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Criminal Convictions & Professional Licenses

Sept. 23, 2021

A criminal conviction isn't just a matter of having a criminal record that pops up whenever a background check is conducted – quite possibly for the rest of your life – it is also about the quality of life you can live after you have paid your debt to society. Regardless of whether you are actually guilty or not, a conviction can cause irreparable harm. Here's what you need to know so that you understand why fighting the charge(s) against you is so important.

At Bryan J. Jones, LLC, we are committed to informing our clients of the impact a conviction can have on their future. At the same time, each case is different, and though most are defensible, some clients may best benefit from a plea deal so long as it is in the client's interest. We will review your case thoroughly, investigate it, and advise you each step of the way.

Below, we outline what you need to know if you have or intend to obtain a professional license in Virginia but have been charged with a crime.

Overview of Professional Licenses & Allegations of Criminal Activity in Virginia

A professional license is a credential that a state government requires a person to possess as a prerequisite to working in certain occupations. In the United States, one in five people needs a license to work. These licenses include but are not limited to:

  • medical licenses

  • nursing licenses

  • pilot's license

  • CPA license

  • real estate license

  • teaching license.

At the same time, one in three adults has a criminal record. A criminal record or specific crimes can call a person's professional license into question and can lead to denied issuance of the license, denial of renewal, license suspension, or license revocation. Issuance or maintaining a professional license is often contingent on a broad condition that you remain of "good moral character." A criminal conviction is often viewed (but not always) as a violation of this condition.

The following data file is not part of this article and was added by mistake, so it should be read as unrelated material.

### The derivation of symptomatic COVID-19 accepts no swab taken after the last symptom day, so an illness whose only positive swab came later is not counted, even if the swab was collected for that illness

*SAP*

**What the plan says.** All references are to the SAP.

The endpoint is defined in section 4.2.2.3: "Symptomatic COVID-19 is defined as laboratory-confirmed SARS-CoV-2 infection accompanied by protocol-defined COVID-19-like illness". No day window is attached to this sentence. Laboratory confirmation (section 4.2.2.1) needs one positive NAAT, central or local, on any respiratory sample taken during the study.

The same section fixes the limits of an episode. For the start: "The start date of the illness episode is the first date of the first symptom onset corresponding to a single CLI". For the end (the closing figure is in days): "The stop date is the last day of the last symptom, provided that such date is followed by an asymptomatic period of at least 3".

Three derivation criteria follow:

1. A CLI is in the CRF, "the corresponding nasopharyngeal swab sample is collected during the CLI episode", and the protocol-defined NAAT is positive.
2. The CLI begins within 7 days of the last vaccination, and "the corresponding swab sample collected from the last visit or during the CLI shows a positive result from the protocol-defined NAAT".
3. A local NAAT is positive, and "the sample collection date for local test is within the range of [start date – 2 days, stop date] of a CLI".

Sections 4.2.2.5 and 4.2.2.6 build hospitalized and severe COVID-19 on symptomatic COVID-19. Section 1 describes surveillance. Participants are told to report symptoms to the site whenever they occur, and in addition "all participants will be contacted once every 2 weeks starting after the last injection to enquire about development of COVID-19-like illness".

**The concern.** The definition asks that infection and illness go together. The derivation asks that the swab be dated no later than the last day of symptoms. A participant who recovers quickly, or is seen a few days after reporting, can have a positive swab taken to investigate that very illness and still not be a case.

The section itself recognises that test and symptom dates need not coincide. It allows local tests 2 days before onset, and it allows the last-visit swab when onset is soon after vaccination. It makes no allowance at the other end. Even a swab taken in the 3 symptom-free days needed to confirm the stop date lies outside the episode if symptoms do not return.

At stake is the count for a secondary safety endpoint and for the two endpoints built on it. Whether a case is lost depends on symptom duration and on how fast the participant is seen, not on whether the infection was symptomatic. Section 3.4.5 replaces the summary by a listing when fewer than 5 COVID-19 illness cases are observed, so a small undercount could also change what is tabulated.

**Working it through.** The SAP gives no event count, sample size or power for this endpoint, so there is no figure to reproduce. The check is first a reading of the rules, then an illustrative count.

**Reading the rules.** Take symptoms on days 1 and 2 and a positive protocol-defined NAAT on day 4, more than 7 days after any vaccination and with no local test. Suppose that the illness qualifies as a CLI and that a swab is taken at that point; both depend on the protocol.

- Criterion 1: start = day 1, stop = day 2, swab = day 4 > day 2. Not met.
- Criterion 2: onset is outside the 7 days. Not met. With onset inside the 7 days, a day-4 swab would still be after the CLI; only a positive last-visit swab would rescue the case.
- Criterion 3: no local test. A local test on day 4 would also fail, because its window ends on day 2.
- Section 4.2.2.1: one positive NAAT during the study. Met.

Without the license, the person loses his or her livelihood. This is bad for any otherwise law-abiding citizen who makes a mistake one time in his or her life, like having one too many drinks but still thinking he or she can drive.

In Virginia, however, a person cannot be refused a license "solely because of" a prior conviction unless it "directly related" to the occupation or profession. A regulatory board can, however, refuse a license based on the totality of the circumstances, including prior convictions. If a license is denied, the regulatory board must inform the applicant.

According to Va. Code Ann. § 54.1-204(B):

In determining whether a criminal conviction directly relates to an occupation or profession, the regulatory board shall consider the following criteria:

1. The nature and seriousness of the crime;
2. The relationship of the crime to the purpose for requiring a license to engage in the occupation;
3. The extent to which the occupation or profession might offer an opportunity to engage in further criminal activity of the same type as that in which the person had been involved;
4. The relationship of the crime to the ability, capacity or fitness required to perform the duties and discharge the responsibilities of the occupation or profession;